GA4 Migration: Exploring the Gains and Losses


Person sitting at a computer desk with the words Google Analytics on the computer screen
If you are a business owner, a data analytics specialist, or anything in between, you have been anticipating the new change-over in Google Analytics. This new change-over is called Google Analytics 4. The current Google analytics is known as Universal Analytics which was built for online measurement anchored in the desktop web.

July 2023 is coming up on us pretty fast and a lot of us are not ready for this change. Others don’t know what this change entails. In this article, we are going to talk about what to expect, how your business will be affected, and what this means for your analytics. We can’t touch every detail but we will touch on the four major things that we think you should keep in mind!

1. Your Old Data

As of July this year, you will have six months to collect your data, in some way, from your UA account. However, with Google Analytics 4, we are not given the option to move data over from Universal. With that being said, setting up your GA4 account as soon as possible is the best choice for comparison data

When setting up your GA4 account, make sure your GA account has Ga4 tracking turned on, because you will want it to read the same and pull the same data as your UA account after your GA4 migration. Be careful to record your current set-up to replicate in your new GA4 account.

Most metrics will appear the same in GA4, with the exception of the term Users. The definition for User metrics is different in UA v.s GA4…since UA calculates Total Users and GA4 reports Active Users. With these two data models being structurally different Google has recommended that you do not copy over existing logic for this but instead implement new logic that makes sense in this new context.

If losing your old data is of concern for your company or your clients, then BigQuery is an option with its limits.

2. Missing Metrics. What Will We Be Losing?

One of the biggest features you will be losing is one that will change the way we report as an analyst. While you can get automated insight alerts and you can easily share any of the reports in your GA4 property by exporting them, you no longer can set them up to be regularly automated. Here at Yoodle, we use an integrated Analytics Reporting Tool called Oviond.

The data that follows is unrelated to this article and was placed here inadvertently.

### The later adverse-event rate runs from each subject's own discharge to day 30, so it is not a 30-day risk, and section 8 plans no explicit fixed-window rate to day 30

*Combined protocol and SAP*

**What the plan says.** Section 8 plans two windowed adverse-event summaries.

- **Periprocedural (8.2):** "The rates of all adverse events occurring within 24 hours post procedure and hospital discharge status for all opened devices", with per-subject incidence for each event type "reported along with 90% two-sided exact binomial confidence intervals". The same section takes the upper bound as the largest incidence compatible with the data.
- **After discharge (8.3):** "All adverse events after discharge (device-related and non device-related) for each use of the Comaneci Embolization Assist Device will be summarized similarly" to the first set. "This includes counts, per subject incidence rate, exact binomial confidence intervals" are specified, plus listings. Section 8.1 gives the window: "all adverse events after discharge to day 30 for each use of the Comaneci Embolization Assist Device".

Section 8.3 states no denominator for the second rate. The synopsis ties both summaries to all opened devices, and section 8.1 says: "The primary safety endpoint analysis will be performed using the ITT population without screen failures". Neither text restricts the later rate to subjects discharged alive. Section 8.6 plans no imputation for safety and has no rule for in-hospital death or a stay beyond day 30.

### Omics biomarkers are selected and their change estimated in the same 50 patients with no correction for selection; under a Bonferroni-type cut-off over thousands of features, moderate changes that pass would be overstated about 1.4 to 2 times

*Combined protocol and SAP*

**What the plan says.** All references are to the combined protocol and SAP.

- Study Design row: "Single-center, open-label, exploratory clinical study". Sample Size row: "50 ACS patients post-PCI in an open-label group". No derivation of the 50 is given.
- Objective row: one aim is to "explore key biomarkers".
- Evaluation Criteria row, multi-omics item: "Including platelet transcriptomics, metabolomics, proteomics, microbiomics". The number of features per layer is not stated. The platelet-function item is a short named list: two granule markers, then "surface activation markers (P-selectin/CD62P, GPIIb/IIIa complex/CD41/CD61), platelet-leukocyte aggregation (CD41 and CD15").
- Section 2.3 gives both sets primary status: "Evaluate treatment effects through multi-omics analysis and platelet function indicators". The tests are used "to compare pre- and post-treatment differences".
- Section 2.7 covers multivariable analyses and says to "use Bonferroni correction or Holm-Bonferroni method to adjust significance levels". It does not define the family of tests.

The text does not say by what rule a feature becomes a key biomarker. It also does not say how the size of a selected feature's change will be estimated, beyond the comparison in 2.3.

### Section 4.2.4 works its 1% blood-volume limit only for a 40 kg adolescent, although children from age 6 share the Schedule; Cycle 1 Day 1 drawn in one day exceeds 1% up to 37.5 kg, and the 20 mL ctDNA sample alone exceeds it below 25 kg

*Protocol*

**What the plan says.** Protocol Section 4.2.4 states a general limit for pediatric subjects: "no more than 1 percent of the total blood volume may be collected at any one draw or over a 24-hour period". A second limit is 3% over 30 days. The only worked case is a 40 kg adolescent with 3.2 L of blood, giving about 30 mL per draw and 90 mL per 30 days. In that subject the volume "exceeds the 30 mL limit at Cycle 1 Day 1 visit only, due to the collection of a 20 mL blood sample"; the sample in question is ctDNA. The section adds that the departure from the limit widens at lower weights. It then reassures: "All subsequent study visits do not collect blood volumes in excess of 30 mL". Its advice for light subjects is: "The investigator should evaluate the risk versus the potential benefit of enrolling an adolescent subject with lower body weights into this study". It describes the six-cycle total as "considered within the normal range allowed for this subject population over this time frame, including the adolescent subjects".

Another thing that might be considered a loss during the GA4 migration is that the data is collected and processed differently and some once-familiar metrics are now gone. The GA4 measurement model is based on events, where we have been used to tracking sessions and page views. Google has also replaced the concept of “bounce” with “engagement”. Now while all of these features will be missed it is still possible to track each of these in a different way, it will just take some getting used to and a little study.

3. The Plus Side. What Additions Should We Look Forward to?

To start with, one of the many additions to this new update that GA4 is implementing is to combine mobile app and website data into one analytics property. I think we can all agree that this will be of great convenience to us. Along with this addition, we are also given the chance to customize the interface creating the ability to track events without changing the site or app code.

This brings us to one of the biggest plus side changes being the predictive metrics and audiences, In which we will delve deeper into later on in this article.

So with those additions, we have a plethora more to count on, including but not limited to; more privacy controls, some higher limits, more thorough debugging with DebugView, ad hoc funnels, improved path analysis etc. From the side of data analysts, it seems that the GA4 migration is more gain than loss. 

Google AI and Face

4. Artificial Intelligence: Predictive Metrics

Google Analytics Intelligence includes a base of artificial intelligence (AI) features. With this development, you can quickly find insights without digging too far. Predictive metrics filling in the gaps of data can provide you insights into user behavior, anomalies, and much more. The metrics in use here are Purchase probability, Churn probability, and Predicted revenue.

Another helpful way to “Yoodle-ize” this AI development is to ask it basic questions. There is a search bar provided at the top of the page and this allows you to ask things similar to “What was last month’s Conversion Rate?” This new ability can make analytics a breeze even for beginners. Now, don’t worry the computers are not going to “take your job”. They can simply make it easier!

However, all of this can only be done with quality historical data. So get to that GA4 migration as quickly as possible!

Now that we’ve gotten a little more familiar with GA4 migration, what are we waiting on? Contact us about migrating over.